“I’ve seen Luke in [Sarah’s] same situation. It’s scary. It’s something that really opens up your eyes,” Hyde said. “Being with Sarah and being with Luke, it’s taught me to embrace every single day, no matter how bad. When you see someone going through what they’re going through, you realize that they wake up every morning, and they don’t have a choice. They have to start fighting right away. We have the pleasure of waking up and saying, ‘ah I want to roll over, I don’t want to do it today.’ They don’t have that luxury.”
Cumberland, R.I., November 4, 2017. Before snapping his laptop closed, Dan Kilby scanned across his desktop wallpaper depicting his family with the Springfield College football team. He had finished live streaming another satisfying Pride victory, with Maine Maritime being the latest victim, this time by way of a 62-0 trouncing. Tyler Hyde, the hero of Kilby’s oldest daughter, had finished with one of the best stat lines of his senior season: two touchdowns on 118 yards rushed. Kilby knows Sarah is proud of her friend.
Dan thinks of her a lot. He’s a man who works a good amount from home. Kilby always considered Sarah a homebody, someone who always kept him company even when working.
Although she is gone, she is still with her family. There’s memorabilia all across the house, both from the Kilby’s and from the family that lives on 263 Alden Street. There are helmets scattered across the home, some with Pride ‘S’ others with the throwback Chief logo. On all of them are the names of the undefeated 2017 football team.
Then there’s photo albums in opened boxes accompanied with hundreds of letters from the players and others words of encouragement from Springfield. Dan said he is yet to gather the wherewithal to read them without being overcome with emotion.
The jingle from the collar of the Kilby’s year old therapy dog, Percy, rings off the walls that hold the cherished family photos and memories. On the fridge is a photo of Sarah flashing ‘one of her best smiles ever,’ with Tyler.
“She battled,” said Dan. “Every day of her life. From birth to December. It could have been a random winter day when a cold turned into pneumonia. She knew what Shwachman-Diamond was, and she knew it was serious. But she liked her uniqueness. She’d say, ‘I don’t want to be cured. It’s who I am.’ I told her, ‘Okay, but there’s still potential.’ And she said, ‘No. I’m me.’”
“I’m sure she thought, ‘someday I hope I get to have somebody like that in my life.'” – Kate Kilby on Tyler Hyde
That night Kilby scrolled through the photos on his phone. There was a certain video clip that caught his eye. The time stamp was October 31, 2016 at Boston Children’s Hospital. Halloween. Due to her condition, Sarah had been too sick to trick-or-treat. So, her father had interviewed her. Kilby pressed play.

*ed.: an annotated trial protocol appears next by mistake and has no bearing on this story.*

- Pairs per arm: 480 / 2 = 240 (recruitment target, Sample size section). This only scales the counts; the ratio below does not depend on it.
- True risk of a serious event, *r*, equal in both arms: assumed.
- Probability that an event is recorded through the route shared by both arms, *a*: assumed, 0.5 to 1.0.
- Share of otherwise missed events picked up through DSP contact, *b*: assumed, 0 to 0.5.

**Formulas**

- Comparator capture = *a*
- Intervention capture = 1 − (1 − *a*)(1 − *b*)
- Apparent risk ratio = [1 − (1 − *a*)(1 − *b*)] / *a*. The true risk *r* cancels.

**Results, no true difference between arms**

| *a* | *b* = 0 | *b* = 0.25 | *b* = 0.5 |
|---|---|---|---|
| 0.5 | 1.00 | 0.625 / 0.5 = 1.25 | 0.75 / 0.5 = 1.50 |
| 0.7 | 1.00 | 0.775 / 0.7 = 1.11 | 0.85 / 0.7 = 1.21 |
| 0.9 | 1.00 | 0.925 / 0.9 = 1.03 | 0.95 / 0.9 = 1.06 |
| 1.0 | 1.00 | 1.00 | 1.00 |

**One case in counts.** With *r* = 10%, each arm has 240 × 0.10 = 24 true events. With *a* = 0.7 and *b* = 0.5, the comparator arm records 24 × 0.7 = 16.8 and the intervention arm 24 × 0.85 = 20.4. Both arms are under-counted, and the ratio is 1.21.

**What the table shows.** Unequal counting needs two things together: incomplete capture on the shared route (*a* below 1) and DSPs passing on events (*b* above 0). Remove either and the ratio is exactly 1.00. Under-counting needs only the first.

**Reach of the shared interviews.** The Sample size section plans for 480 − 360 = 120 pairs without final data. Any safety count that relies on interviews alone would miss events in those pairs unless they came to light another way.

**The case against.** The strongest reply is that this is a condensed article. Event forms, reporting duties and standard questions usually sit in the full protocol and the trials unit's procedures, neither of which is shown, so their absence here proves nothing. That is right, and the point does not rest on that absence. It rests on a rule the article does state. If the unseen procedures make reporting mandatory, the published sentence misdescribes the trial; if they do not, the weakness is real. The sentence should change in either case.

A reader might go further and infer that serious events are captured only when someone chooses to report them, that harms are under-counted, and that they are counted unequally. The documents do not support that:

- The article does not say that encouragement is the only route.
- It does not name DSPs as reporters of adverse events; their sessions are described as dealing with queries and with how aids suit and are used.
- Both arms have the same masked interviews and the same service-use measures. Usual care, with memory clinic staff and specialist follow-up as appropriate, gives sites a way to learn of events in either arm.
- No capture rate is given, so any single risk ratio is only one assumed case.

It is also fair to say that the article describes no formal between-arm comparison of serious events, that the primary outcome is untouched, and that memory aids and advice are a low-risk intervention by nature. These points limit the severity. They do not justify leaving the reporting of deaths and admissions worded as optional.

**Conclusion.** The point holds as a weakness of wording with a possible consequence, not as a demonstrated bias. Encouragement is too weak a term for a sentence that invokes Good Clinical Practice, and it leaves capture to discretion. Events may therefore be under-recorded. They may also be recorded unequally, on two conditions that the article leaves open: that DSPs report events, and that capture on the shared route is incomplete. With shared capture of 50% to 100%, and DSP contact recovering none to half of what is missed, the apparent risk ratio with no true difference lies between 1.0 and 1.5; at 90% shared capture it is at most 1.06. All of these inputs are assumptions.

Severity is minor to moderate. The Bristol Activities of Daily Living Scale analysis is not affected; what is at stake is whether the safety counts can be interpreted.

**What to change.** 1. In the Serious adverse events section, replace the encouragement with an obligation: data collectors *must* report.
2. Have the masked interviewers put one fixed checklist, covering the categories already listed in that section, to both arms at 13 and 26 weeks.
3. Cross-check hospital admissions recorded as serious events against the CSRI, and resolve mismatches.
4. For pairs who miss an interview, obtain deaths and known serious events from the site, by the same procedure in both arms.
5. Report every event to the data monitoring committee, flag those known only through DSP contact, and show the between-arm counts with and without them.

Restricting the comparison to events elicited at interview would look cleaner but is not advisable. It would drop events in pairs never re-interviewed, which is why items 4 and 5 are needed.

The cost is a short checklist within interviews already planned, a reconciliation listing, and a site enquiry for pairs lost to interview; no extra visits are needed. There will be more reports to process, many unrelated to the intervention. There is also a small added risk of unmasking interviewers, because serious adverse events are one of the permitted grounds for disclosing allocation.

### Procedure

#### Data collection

Sarah was groggy from the medicine, her eyes and face drooping with fatigue. “Do you want to go to sleep now?” asked her father.
“No,” said Sarah. “I have to go brush my teeth.”
“You don’t have to,” said Dan. “You’re sick, just go to bed.”
“Nope. I have to brush my teeth.”
With that, she lifted herself from bed and willed herself to the bathroom. She needed a walker, and her hair was beginning to leave her head. But the little girl still hummed a song while she ran the faucet for her toothbrush. Once again, Sarah had Shwachman-Diamond beat.
The Kilby’s car ride home was silent after an emotional visit to Stagg Field for Springfield football’s homecoming game. As Dan drove, Kate slept beside him. In the passenger seat, sat their younger daughter, Leah, her earbud wires falling in front of the ‘6’ of her Tyler Hyde jersey.
“…a special place. The love that the whole school shows for a girl who not many people knew is just amazing … There’s an instant connection … It’s like you meet your long lost brother or sister.” – Dan Kilby on Springfield College and the connection between its alumni
Leah misses her older sister greatly, but Dan says he is proud of how strong she and Kate have been through Sarah’s passing.
“Kate and Leah have been my rock, for sure,” he said. “Leah and Sarah were great friends. They’d knock on the wall at night, and probably snuck into each others rooms. I don’t know how [Leah] does it. I know that at 11, I don’t know how I’d have done it.”
Springfield had captured win number eight over Catholic. More importantly however, the Pride emerged victorious on Sarah Kilby Day. After the game, Tyler Hyde presented the game ball to the family. “I love you guys,” Hyde had said. “You mean the world to me.”
Cheers and applause from the crowd streaked the sky as Dan and Tyler embraced.
“[Springfield College] is a special place,” Kilby said. “The love that the whole school shows for a girl who not many people knew, is just amazing. When you meet alumni from Springfield, it doesn’t matter if you’re 57 or 97, or graduated in 2007 or 2017. There’s an instant connection, and you’re almost friends with them immediately. It’s like you meet your long lost brother or sister.”
The Kilby’s haven’t heard knocking on the walls since their daughter passed. Not yet. But if it’s possible, if anyone can do it, it’s Sarah, a fighter who embodied the spirit of Springfield College.
“She’s an amazing girl.”